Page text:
LEED 3.2 AIR QUALITY TESTING - donaldson environmental

Have you ever wondered how new buildings that have all sorts of innovative ways of saving energy and at the same time look like really nifty place to live or work in?   The answer is often that these projects are the result of involvement of the United States Green Building Council (USGBC).

For the last two decades, this organization has pioneered the push to integrate the talents and expertise of the many different building professionals involved in building construction and design into an approach  whereby they work much more closely with one another to produce buildings that are environmentally sustainable, energy efficient, people friendly and in the industry know as “green”.

The demand  for these types of buildings is growing.  They include many types, such as office buildings, hospitals, multifamily residential or commercial facilities.  In an effort to stay at the forefront of the latest innovative technology, the USGBC has developed a rating system for these buildings called LEED (Leaders in Energy Efficiency and Design).  Buildings can achieve Silver, Gold or Platinum LEED Certification if they acquire enough rating points.  These points are awarded in a number of different categories throughout the building and design process.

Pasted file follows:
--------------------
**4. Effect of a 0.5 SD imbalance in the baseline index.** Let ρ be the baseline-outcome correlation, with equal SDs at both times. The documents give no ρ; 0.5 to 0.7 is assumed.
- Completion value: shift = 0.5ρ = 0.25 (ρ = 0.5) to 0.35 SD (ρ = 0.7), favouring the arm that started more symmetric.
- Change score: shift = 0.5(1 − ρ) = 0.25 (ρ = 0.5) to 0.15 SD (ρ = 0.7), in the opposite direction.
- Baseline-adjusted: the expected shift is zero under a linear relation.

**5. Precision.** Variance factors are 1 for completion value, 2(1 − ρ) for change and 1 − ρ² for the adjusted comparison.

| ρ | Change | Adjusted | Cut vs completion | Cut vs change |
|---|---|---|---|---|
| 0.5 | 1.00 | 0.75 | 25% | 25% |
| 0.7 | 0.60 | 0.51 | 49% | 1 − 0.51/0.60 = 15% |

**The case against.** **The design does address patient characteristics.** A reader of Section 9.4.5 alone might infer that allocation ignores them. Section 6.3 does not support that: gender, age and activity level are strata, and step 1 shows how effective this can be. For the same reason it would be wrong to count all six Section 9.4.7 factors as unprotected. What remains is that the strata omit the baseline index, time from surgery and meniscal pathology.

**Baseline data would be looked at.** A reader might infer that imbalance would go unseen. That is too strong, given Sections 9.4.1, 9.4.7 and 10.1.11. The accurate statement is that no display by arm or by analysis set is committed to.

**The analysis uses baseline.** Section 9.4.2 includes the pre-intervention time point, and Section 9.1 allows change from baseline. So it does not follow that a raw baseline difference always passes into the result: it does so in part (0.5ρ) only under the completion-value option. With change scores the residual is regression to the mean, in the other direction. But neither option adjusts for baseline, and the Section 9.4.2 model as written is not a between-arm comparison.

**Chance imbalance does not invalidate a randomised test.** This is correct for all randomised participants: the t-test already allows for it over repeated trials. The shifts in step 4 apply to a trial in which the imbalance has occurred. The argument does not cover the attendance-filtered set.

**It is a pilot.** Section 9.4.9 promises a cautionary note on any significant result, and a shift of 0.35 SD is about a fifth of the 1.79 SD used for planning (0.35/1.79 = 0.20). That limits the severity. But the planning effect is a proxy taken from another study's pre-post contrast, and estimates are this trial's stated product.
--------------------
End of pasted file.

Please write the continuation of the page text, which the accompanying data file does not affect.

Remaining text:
One of the categories awarded points is for excellent indoor air quality.  There are a number of factors in building design that helps achieve good indoor air quality.  One of the ways to quantify the success of that design is to test the air before the building is occupied.   That is what LEED 3.2 Air Quality Testing does.

The LEED 3.2 testing requires sampling for:


Contaminate Maximum Concentration
Formaldehyde 27 parts per billion
Particulates (PM 10) 50 micrograms per cubic meter
Total volatile organic compounds (TVOC) 500 micrograms per cubic meter
4-Phenylcyclohexene (4-PCH)* 6.5 micrograms per cubic meter
Carbon monoxide (CO) 9 parts per million and no greater than 2 parts per million above outdoor levels
* This test is only required if carpets and fabrics with styrene butadiene rubber (SBR) latex backing are installed as a part of the base building systems.


These contaminates may be present in varying concentrations depending where you are in the building and as a result, several test locations are typically required.  If  a particular testing location exceeds the maximum allowed concentration for a contaminate, air flushing is allowed and retesting can be done.